Instead of focusing on what number of patients the group believes its physicians should see, Dr. Friar says that his program stays away from a one-size-fits-all approach, tailoring schedules to how much individual physicians can work. That shifts the focus from patient census to career sustainability.
For one of his colleagues, for instance, 15 patients a day would be too many because the physician spends hours every day in meetings. Likewise for another colleague who stays in the ICU managing vents.
And while one female colleague used to have no problem seeing 15 patients a day, she now wants to cut back and spend more time with her growing family. “If we want to retain her,” said Dr. Friar, “we can’t create a system where we say, ‘Sorry, you have to see 15 patients a day.’ ”
Still other physicians in his group “because of mortgages, private school tuitions or “just bravado”, Dr. Friar said “are always going to want more patient encounters than their colleagues. Those doctors, he added, won’t be happy unless they see 20, not 15, patients a day.
“Our concept is that one full-time provider does not equal one FTE,” Dr. Friar explained. Some days, the group needs 11 providers on-site to equal the work of eight FTEs; on other days, depending on which physicians are working, it may take only six providers to cover eight FTEs. “At least we’re able to accommodate a large variety of provider needs, from doctors who are all at different points of their lives with different goals.”
Keeping an eye on revenue
Regardless of how many patients individual physicians feel comfortable seeing, Dr. Friar urged hospitalists to consider these key questions: How large is the stipend that hospitals are paying for their program, and will hospitals start expecting more revenue from physicians in return?
That stipend, he said, is “the elephant in the room, and the elephant is getting very nervous.” Hospitals are hearing a great deal of talk about health care reform at the same time that their endowments and charitable contributions are dwindling, he pointed out.
That may not necessarily mean that hospitals will start pressuring doctors to churn through more patients. But it does mean, Dr. Friar said, that hospitals should expect hospitalists to maximize their billing and their revenue.
“It’s going to be a really important job over the next few years,” said Dr. Friar, “to keep the elephants calm and happy.”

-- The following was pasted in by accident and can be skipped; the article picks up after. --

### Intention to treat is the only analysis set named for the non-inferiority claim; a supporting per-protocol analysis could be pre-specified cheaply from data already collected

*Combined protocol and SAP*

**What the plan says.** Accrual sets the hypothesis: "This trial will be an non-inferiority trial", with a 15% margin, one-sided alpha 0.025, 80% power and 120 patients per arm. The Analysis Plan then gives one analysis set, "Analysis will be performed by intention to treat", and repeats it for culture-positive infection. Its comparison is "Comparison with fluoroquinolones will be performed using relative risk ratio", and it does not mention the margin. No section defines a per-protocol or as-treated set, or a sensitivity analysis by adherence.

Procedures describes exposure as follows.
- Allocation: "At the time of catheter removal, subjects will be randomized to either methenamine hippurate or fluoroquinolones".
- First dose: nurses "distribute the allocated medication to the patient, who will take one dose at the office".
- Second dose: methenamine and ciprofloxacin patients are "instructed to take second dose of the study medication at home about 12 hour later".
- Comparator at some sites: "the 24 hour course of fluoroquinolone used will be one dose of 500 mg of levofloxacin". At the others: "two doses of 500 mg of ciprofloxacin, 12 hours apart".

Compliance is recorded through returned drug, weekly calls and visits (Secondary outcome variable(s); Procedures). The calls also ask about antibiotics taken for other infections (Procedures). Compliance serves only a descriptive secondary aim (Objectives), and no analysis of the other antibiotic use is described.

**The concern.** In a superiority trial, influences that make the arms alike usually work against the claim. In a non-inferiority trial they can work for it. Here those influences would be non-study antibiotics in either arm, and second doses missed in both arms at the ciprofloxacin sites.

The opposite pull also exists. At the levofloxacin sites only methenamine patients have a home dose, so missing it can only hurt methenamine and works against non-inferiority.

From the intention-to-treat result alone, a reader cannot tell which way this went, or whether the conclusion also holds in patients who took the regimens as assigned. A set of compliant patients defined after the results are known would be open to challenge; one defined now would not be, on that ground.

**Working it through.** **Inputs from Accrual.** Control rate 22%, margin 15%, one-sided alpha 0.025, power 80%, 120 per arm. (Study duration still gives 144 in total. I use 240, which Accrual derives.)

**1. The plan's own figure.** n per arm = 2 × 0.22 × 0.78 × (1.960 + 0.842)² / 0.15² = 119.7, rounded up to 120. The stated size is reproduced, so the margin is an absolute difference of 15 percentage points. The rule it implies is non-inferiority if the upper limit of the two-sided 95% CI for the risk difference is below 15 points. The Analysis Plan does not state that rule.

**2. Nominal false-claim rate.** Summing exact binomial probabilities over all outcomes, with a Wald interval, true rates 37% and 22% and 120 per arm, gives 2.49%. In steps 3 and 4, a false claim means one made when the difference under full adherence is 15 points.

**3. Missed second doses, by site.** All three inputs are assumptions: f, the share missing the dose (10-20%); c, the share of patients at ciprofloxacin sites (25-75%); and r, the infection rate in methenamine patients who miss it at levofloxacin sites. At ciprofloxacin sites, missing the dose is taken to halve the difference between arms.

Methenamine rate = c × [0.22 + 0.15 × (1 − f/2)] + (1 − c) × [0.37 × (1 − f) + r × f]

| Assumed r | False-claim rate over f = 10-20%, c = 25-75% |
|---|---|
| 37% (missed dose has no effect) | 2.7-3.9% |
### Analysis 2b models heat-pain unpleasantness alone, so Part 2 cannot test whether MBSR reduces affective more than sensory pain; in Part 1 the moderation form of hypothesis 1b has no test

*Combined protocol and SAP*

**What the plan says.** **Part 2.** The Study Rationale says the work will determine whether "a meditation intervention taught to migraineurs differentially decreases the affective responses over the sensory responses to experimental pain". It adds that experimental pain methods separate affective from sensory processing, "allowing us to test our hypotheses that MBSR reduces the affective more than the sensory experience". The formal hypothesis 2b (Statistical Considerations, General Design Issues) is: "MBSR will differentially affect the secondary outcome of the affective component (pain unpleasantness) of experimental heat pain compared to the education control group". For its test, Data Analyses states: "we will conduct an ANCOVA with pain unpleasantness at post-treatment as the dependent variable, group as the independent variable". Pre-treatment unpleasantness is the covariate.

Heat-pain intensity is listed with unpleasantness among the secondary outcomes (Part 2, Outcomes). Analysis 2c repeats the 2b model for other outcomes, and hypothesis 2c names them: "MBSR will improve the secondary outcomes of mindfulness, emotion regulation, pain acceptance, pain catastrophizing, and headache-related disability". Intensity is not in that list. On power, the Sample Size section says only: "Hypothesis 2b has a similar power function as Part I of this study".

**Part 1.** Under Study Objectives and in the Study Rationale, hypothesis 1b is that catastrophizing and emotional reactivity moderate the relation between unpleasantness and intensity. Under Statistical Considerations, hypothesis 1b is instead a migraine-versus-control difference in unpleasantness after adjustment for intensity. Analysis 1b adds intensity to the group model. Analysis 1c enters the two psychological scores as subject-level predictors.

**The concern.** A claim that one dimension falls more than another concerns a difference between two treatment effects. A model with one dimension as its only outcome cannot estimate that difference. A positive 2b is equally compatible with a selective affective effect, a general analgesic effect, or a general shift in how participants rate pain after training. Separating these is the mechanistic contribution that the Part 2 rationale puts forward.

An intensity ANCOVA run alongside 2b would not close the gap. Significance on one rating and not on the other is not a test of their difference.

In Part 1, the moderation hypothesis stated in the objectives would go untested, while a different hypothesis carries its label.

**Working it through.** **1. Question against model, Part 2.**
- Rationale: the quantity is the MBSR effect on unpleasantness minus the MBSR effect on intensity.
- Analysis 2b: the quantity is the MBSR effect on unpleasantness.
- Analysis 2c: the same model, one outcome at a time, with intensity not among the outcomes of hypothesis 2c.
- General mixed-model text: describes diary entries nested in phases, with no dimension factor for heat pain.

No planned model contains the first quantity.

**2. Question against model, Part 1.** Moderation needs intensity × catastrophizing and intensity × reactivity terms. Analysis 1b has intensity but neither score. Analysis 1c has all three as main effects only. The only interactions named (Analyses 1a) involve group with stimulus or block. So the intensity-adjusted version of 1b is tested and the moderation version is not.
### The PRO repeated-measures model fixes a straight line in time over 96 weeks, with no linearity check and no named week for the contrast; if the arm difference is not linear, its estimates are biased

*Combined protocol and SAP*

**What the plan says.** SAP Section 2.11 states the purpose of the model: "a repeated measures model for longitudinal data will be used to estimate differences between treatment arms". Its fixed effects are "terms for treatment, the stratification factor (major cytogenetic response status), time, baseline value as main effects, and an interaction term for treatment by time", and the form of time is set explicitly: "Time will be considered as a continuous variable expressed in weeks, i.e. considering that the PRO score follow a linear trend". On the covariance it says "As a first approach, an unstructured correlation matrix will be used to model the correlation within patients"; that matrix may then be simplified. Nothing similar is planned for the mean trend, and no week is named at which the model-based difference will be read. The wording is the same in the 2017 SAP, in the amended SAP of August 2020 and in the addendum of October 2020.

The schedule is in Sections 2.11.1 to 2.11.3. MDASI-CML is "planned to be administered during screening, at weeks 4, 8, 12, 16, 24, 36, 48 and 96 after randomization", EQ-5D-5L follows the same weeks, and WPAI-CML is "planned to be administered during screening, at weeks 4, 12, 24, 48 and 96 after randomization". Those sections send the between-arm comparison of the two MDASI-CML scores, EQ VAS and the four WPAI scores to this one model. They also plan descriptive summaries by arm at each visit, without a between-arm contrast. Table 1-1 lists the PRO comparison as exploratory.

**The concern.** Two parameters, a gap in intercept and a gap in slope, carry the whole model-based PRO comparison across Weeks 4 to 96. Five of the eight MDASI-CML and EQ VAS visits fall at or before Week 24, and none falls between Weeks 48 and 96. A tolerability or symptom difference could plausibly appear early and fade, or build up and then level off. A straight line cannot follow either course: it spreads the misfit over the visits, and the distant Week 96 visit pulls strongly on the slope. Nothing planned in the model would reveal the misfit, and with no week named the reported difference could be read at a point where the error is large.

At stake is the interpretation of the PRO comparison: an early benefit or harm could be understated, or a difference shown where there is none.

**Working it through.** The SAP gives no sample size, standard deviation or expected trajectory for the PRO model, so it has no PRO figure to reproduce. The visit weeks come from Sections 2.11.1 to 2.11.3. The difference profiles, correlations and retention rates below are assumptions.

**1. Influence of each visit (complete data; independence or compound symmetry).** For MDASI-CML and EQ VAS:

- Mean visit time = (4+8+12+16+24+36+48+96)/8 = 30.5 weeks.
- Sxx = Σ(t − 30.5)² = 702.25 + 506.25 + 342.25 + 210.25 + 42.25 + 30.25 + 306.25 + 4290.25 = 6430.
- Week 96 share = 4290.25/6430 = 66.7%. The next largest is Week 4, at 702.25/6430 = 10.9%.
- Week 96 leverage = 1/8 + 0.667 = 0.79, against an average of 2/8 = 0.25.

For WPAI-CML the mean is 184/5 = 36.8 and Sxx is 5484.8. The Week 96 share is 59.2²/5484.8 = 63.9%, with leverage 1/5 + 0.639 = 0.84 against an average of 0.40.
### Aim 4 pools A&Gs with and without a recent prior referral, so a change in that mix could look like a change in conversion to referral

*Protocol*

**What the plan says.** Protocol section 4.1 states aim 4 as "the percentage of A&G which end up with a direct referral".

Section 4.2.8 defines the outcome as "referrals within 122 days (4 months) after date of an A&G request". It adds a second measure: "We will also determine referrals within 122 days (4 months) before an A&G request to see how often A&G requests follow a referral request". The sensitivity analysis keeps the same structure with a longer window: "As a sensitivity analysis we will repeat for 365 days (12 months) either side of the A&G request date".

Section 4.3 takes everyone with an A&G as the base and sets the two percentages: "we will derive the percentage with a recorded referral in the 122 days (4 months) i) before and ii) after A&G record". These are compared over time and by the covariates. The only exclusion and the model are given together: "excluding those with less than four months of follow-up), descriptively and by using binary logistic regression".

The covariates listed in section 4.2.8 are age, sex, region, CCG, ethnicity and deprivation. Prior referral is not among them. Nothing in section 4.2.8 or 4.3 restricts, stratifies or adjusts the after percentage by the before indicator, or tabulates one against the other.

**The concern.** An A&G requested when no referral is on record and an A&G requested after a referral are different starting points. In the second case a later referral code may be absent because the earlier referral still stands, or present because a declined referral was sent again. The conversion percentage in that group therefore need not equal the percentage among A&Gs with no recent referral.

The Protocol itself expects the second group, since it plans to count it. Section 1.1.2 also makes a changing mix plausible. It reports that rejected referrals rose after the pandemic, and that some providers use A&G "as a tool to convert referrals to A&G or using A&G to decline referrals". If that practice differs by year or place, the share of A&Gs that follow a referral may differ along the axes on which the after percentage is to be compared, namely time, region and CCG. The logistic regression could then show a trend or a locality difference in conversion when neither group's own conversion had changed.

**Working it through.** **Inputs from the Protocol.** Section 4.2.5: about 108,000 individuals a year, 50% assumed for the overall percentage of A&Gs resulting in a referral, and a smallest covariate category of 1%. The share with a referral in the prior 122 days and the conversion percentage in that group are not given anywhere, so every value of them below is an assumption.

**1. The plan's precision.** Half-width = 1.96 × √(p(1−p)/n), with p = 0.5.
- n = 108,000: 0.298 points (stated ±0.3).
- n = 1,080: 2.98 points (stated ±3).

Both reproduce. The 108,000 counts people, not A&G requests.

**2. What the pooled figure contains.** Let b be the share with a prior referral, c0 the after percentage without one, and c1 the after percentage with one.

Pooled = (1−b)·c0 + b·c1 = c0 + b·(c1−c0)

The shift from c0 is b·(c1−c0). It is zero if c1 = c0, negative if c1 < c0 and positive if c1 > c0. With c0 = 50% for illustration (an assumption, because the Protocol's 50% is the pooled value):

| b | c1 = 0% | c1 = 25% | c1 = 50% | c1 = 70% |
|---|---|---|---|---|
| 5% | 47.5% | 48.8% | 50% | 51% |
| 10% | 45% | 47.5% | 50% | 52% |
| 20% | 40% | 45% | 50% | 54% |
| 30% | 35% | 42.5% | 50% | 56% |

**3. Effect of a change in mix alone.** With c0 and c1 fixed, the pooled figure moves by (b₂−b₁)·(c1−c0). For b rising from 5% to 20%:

Phyllis Maguire is Executive Editor of Today’s Hospitalist.
What hospitalists stand to lose when patient census rises
WHILE PHYSICIANS MAY NOT KNOW exactly how many patients a day is the right number to see, Kevin O’Leary, MD, associate chief of hospital medicine at Chicago’s Northwestern University, said that doctors know when they’re seeing too many.
As part of a panel discussion at this year’s Society of Hospital Medicine meeting on the right patient workload for hospitalists, Dr. O’Leary asked audience members to raise their hands if they thought their daily census was uncomfortably high. More than half the audience did so.
That, said Dr. O’Leary, could have serious repercussions for safety and quality. “We know that hospitals, when they reach capacity, are less efficient and their LOS goes up,” said Dr. O’Leary, adding that the same probably holds true for hospitalists. “At some certain threshold, we’re less successful at advancing patients’ plan of care.”
Two time-motion studies done at his institution tracked how hospitalists’ work activities change as patient volume rises. (The study was first done in 2004 with results published in the March/April 2006 issue of the Journal of Hospital Medicine, then repeated in 2008.) Researchers looked at hospitalist activities on both low-volume days, defined as 13 or fewer patient encounters, and on high-volume days, which had 14 encounters or more.
Both studies found that as patient volume goes up, the time that doctors spend in direct patient care doesn’t change substantially, nor does the time they spend on professional development or on personal time. Where doctors do significantly cut corners as census goes up, however, is in what they spend the majority of their time doing: indirect patient care.
That includes such essential activities as documentation, writing orders, and communicating with both nurses and primary care physicians.
While that may hardly be news, Dr. O’Leary asked physicians to consider the implications. For one, when hospitalists spend less time communicating with outpatient physicians and put off writing discharge summaries until they have fewer patients, he said, “that affects the quality and safety of the transition out of the hospital.”
And interestingly, he added, when harried physicians respond to a higher census by spending less time documenting, they are sabotaging their ability to support their billing for those patients. That has a direct impact on hospitals’ case mix index and on revenue.
“More volume may not be better for the bottom line if, because of higher volume, we’re not writing notes that support billing,” Dr. O’Leary said.
While the studies found no difference between low- and high-volume days as far as time spent treating patients, researchers did find that doctors who spent more time communicating with patients received higher ratings on the quality of that communication from their patients. That, Dr. O’Leary said, has a direct effect on patient satisfaction. As the number of high-volume days mounts, he added, the risk of errors or possible adverse events is also affected.
It is unclear, he said, what effect having more high-volume days has on individual physicians’ length-of-stay figures. Doctors under the gun to see too many patients, he noted, may “try to reduce their daily volume by pushing patients out of the hospital.”
That in turn may lead to higher numbers of rehospitalizations. “We don’t know the answer to that,” said Dr. O’Leary, “but there’s a lot of potential for future research.”